"We kept driving, and soon, up ahead in the distance loomed the Bosnia-Herzegovina border. We hoped that Mussolini had not phoned ahead about the “crazy, lane-switching Americans.” Obviously, he had not sent word to our Bosnian friends, and the guards waved us through without so much as giving us a second glance. A short while later, we were back in Croatia. The movie will be called, “If It’s Sunday between 11:30 and Noon, It Must Be Bosnia.”

I remember the four of us being disappointed that they didn't at least stamp our passports. the guards' attitude toward us was so blasé that we could have brought in contraband or a five-piece band, and I don't think they would have noticed.

maitaitom is offline  
Aug 4th, 2011, 09:00 AM
  #9  
 
Join Date: Jan 2003
Posts: 6,344
We drove from Rovinj to Dubrovnik (stopping in Trogir for a few nights) and then on to Montenegro for a day trip without border issues, but we had made certain the rental car was legal to cross borders.

We took #8 from Rijeka down to Zadar - a road clinging to the coast in some places and the Bura was blowing! In fact parts of it were closed to motorcycles and trailers. Amazing drive!

Then we took the A1 from Split to its current termination (and then back on #8) - another amazing drive.
Elizabeth_S is offline  
Aug 4th, 2011, 11:14 AM
  #10  
 
Join Date: Apr 2005
Posts: 3,087
I've driven across the Bosnia-Herzegovina border several times, not just at Neum on the Adriatic Coastal Highway, but also at other more remote crossings in the mountains.

I have NEVER had any problems - UK passport, Croatian plates on the car - and I am usually a single female driver, though once I did have a lady passenger (US passport) in my car when crossing back into Croatia.

Like most other people here. crossing the border was a doddle. I think baldrick's friends were just unlucky to be randomly selected for a check. That doesn't mean you will necessarily have trouble.

However, crossing from Croatia into Montenegro can be a different story!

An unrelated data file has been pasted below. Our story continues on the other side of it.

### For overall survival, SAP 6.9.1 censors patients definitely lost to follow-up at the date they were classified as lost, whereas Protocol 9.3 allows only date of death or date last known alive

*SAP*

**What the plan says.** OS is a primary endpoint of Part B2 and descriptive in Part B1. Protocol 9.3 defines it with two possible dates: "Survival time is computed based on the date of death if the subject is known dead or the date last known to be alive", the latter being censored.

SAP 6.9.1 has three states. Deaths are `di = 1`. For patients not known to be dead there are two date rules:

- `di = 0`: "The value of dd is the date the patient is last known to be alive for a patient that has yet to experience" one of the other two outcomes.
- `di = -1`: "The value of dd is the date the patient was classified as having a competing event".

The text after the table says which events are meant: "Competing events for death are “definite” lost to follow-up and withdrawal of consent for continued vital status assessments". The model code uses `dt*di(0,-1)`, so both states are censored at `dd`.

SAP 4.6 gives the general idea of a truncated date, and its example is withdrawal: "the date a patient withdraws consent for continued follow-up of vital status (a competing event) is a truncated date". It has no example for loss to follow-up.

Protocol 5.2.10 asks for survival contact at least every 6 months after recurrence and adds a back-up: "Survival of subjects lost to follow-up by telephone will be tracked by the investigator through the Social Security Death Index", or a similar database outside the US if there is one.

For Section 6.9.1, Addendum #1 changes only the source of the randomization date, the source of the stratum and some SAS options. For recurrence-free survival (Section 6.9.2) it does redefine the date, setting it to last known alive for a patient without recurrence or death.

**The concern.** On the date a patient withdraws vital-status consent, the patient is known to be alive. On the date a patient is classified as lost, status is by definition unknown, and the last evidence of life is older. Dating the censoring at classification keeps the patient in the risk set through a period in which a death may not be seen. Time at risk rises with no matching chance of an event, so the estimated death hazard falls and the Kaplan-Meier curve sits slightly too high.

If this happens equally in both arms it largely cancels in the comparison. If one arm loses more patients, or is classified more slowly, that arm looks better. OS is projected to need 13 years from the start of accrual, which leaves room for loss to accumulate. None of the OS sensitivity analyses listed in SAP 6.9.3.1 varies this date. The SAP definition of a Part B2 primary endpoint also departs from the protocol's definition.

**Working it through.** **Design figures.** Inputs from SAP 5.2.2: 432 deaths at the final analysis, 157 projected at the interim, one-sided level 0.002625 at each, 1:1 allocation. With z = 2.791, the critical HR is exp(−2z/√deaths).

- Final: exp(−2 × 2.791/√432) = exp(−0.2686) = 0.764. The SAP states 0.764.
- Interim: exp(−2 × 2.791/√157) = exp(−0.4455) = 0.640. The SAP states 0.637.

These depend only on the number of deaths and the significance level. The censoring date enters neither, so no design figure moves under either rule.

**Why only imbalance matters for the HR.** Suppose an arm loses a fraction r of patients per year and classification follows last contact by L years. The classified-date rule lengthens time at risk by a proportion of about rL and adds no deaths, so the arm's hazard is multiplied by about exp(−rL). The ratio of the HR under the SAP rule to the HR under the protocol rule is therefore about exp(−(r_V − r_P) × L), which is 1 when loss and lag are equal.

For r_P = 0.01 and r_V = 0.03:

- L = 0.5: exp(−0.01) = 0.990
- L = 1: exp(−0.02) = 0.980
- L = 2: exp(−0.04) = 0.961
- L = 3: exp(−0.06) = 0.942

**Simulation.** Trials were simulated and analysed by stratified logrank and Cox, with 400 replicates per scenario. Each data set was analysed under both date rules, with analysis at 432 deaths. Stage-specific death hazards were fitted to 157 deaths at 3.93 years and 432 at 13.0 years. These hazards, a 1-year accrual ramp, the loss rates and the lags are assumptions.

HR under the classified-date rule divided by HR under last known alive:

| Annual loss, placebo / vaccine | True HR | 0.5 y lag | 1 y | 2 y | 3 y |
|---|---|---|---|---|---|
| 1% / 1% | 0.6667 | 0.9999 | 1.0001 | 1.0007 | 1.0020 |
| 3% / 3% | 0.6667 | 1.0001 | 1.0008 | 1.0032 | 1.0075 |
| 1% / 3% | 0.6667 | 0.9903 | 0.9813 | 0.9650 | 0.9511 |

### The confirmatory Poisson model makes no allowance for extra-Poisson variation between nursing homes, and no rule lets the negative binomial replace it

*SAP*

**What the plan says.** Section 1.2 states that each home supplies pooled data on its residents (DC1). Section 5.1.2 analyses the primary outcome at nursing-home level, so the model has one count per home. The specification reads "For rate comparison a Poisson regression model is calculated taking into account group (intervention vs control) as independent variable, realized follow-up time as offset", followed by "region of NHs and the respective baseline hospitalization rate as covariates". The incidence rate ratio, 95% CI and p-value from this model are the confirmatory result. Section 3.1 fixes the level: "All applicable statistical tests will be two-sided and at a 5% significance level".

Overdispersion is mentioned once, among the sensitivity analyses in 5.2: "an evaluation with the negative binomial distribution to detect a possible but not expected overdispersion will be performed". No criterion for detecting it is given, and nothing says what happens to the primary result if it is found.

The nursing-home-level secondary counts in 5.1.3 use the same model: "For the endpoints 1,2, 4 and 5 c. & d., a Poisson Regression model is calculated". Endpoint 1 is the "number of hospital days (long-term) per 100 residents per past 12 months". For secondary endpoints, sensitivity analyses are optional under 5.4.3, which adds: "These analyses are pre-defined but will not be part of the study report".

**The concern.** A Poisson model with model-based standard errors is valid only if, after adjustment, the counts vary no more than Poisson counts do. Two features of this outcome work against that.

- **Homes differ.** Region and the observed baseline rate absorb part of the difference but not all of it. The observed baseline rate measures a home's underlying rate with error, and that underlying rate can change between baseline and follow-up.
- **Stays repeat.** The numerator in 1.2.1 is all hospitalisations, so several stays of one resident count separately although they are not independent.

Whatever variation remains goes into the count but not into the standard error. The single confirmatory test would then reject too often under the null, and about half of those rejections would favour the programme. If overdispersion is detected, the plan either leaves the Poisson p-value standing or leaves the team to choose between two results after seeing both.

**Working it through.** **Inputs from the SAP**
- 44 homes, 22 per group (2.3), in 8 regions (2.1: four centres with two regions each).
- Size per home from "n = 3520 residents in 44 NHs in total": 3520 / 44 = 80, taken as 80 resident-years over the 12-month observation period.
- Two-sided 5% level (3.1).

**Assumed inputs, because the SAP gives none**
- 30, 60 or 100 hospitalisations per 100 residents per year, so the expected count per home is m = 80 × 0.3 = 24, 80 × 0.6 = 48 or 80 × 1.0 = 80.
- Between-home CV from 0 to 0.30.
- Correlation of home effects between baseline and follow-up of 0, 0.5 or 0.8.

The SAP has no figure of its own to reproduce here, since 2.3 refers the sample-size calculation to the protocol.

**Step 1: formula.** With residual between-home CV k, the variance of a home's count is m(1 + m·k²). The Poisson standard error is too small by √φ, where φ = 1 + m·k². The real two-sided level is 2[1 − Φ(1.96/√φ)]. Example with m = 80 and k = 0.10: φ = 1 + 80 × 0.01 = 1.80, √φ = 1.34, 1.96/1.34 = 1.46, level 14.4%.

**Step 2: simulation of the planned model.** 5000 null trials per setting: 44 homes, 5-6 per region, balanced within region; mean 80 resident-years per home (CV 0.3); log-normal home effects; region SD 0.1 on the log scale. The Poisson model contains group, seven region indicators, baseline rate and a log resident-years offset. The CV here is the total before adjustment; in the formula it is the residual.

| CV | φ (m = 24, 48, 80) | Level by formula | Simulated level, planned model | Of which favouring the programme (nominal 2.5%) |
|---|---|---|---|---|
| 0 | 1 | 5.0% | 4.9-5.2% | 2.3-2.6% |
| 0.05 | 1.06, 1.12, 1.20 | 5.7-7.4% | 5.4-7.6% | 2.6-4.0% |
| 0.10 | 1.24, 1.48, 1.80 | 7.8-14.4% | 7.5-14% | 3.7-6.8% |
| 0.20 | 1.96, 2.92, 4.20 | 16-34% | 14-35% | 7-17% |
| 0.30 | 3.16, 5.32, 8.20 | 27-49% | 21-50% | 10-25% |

julia_t is offline  
Aug 5th, 2011, 02:54 AM
  #11  
 
Join Date: Mar 2007
Posts: 15,920
We had no trouble crossing into Bosnia and Herzegovina during our trip last fall, either along the coast or up in the remote mountainous area near Vrgorac and Ljubuski. Our friend who lives in Sarajevo and visits Croatia/Neum area frequently has never had any problems.

As julia_t notes, random checks can happen anywhere, any time. My husband and I were stopped and had our car searched going into Canada in May--something we have never encountered in 30 years of visiting Quebec pretty regularly.

I would not plan a driving route in order to bypass the short stretch of BiH coastline.
Vttraveler is offline  
Related Topics
Thread
Original Poster
Forum
Replies
Last Post
Heath
Europe
1
Mar 22nd, 2018 04:22 PM
fally
Europe
6
Feb 26th, 2015 05:38 PM
alisonmary
Europe
16
Mar 28th, 2013 07:28 PM
cigdem
Europe
10
Apr 17th, 2007 05:08 AM
drkathej
Europe
14
Feb 7th, 2007 02:01 AM

Posting Rules
You may not post new threads
You may not post replies
You may not post attachments
You may not edit your posts

BB code is On
Smilies are On
[IMG] code is On
HTML code is Off
Trackbacks are Off
Pingbacks are Off
Refbacks are On


Thread Tools
Search this Thread

Contact Us - Archive - Advertising - Cookie Policy -

FODOR'S VIDEO

All times are GMT -8. The time now is 11:35 PM.